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Symphony No 8 in F major, Op 93

'Beethoven: Symphonies' (CDS44301/5)
Beethoven: Symphonies
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Movement 1: Allegro vivace e con brio
Movement 2: Allegretto scherzando
Movement 3: Tempo di menuetto
Movement 4: Allegro vivace

Symphony No 8 in F major, Op 93
The summer of 1812 found Beethoven for the second year in succession recuperating from a period of relatively poor health in the Bohemian spa town of Teplitz. He was clearly going through a personal crisis, and on 6 July he wrote his famous letter addressed to his ‘Immortal Beloved’. But if Beethoven was in low spirits, his mood could hardly be gauged from the ebullient Symphony No 8, which he began to sketch out at this time. In comparison with the remainder of Beethoven’s later symphonies, the dimensions of its first three movements are quite modest; but its finale is a piece of epic proportions, and—for all the wit embodied in its main subject—one of the composer’s most powerful symphonic utterances. Not since the fifth symphony had he placed the centre of gravity of the work as a whole so firmly in its last movement.

In marked contrast to the seventh symphony, there are no preliminaries here: the Allegro vivace e con brio begins immediately, and in confident mood, with its main theme given out by the full orchestra. Following the second subject, the exposition’s final moments introduce a new unison ‘rocking’ motif with its upper and lower notes an octave apart, and the same rhythmic motif threads its way through the first stage of the central development section. A similar subject is to be found in the finale, and perhaps it was this that gave Beethoven the highly original notion of having his two timpani tuned an octave apart in the latter movement.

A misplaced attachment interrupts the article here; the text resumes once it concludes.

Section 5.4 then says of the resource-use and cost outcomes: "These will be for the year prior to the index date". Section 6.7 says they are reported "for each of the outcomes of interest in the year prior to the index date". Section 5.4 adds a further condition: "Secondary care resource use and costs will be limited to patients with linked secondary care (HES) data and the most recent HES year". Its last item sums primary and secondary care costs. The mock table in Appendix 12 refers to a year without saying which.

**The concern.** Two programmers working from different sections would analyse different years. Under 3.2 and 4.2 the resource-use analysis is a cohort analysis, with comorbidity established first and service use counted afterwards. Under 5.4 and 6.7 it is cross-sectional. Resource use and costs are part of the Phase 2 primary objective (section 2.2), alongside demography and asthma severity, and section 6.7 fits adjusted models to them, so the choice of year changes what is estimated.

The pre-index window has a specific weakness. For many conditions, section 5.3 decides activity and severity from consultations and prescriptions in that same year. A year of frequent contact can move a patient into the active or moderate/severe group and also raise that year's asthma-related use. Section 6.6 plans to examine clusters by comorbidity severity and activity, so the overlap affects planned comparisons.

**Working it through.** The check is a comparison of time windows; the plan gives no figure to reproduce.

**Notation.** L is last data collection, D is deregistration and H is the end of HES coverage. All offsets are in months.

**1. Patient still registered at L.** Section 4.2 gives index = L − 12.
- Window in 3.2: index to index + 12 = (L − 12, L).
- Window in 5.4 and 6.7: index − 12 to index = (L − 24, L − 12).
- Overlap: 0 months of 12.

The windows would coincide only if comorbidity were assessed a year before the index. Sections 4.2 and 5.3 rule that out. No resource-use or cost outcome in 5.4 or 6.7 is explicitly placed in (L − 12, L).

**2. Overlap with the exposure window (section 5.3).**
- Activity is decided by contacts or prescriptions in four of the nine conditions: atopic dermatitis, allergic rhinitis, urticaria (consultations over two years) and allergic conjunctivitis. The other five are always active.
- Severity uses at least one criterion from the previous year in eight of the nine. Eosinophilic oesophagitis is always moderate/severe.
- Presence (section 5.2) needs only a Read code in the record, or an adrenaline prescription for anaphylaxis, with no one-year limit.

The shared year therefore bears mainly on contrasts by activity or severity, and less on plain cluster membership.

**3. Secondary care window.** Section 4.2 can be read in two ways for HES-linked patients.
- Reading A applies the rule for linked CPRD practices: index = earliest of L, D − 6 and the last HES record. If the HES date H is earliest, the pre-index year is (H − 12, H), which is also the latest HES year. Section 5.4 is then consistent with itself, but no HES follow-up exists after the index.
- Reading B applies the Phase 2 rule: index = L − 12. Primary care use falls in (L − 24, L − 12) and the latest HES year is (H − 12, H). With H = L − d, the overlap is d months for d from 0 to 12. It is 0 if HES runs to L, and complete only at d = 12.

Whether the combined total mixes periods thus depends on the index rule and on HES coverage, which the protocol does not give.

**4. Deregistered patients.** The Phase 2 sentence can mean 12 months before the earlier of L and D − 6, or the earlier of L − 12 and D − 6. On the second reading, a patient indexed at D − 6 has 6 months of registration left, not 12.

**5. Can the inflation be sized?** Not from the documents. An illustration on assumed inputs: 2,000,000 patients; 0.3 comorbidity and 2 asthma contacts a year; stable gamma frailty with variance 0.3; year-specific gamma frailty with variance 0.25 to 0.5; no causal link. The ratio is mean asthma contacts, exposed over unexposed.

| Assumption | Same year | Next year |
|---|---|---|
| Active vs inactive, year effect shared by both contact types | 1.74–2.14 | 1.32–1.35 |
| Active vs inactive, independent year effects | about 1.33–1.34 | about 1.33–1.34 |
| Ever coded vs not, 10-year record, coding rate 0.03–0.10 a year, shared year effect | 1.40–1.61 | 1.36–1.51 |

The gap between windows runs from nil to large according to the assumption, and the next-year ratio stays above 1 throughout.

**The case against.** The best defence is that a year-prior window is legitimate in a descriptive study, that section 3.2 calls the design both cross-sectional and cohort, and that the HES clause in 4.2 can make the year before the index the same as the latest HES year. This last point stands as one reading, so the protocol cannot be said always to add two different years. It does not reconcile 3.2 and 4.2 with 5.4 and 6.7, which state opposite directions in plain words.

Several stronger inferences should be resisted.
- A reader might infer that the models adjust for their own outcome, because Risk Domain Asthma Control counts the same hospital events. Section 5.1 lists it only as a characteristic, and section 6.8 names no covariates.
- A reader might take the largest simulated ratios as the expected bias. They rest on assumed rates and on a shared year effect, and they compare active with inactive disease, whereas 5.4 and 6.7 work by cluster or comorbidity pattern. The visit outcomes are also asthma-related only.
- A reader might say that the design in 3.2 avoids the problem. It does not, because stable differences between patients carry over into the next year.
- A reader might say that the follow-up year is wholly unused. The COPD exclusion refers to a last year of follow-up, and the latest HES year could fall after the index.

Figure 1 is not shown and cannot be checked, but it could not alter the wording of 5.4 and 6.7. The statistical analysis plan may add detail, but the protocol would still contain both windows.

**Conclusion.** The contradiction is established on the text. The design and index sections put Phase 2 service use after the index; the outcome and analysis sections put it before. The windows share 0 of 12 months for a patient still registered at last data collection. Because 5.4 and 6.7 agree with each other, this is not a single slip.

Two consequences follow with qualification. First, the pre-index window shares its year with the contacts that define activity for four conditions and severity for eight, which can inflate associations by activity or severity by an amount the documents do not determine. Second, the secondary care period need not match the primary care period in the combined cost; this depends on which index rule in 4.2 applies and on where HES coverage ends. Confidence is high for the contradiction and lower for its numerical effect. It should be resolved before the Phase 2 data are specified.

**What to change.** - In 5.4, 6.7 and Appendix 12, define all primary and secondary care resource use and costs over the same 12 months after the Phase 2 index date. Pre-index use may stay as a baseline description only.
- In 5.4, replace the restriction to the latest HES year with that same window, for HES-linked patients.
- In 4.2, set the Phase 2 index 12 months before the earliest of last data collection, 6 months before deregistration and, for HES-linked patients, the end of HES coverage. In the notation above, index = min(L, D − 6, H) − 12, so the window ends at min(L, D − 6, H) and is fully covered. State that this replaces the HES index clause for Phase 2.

The second movement, with its ‘tick-tock’ accompaniment, has the lightness and grace of a ballet, though its ending is disconcertingly blunt—as if the music had fetched up in the wrong key. If the minuet that follows has a heavier tread, its trio is an elegant serenade-like piece with prominent parts for the first clarinet and the two horns.

In the ‘Eroica’ Symphony’s opening theme, Beethoven had introduced a ‘foreign’ note whose function and meaning became clear only at a much later stage. The finale of the eighth symphony contains a more spectacular use of that same alien note. As the shimmering main theme dies away to almost nothing, an unexplained C sharp blares forth—whereupon the theme bursts out fortissimo still in the home key, as if to reject what had been no more than a rude interruption. Not until the start of what is perhaps the most colossal coda Beethoven ever wrote does the C sharp at last succeed in making its mark. Here, the note is hammered out over and over again, with the insistence of the Stone Guest knocking at the door in Don Giovanni, and this time it cannot be ignored: with hair-raising effect, the orchestra plunges into the remote key of F sharp minor, and the home key is not established again without a good deal more hammering.

from notes by Misha Donat İ 2007

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Details for CDS44301/5 disc 4 track 8
Allegro vivace
Recording date
27 August 2006
Recording venue
Usher Hall, Edinburgh, Scotland
Recording producer
Bill Lloyd
Recording engineer
Matt Parkin & Mike Hatch
Hyperion usage
  1. Beethoven: Symphonies (CDS44301/5)
    Disc 4 Track 8
    Release date: September 2007
    5CDs Boxed set (at a special price)
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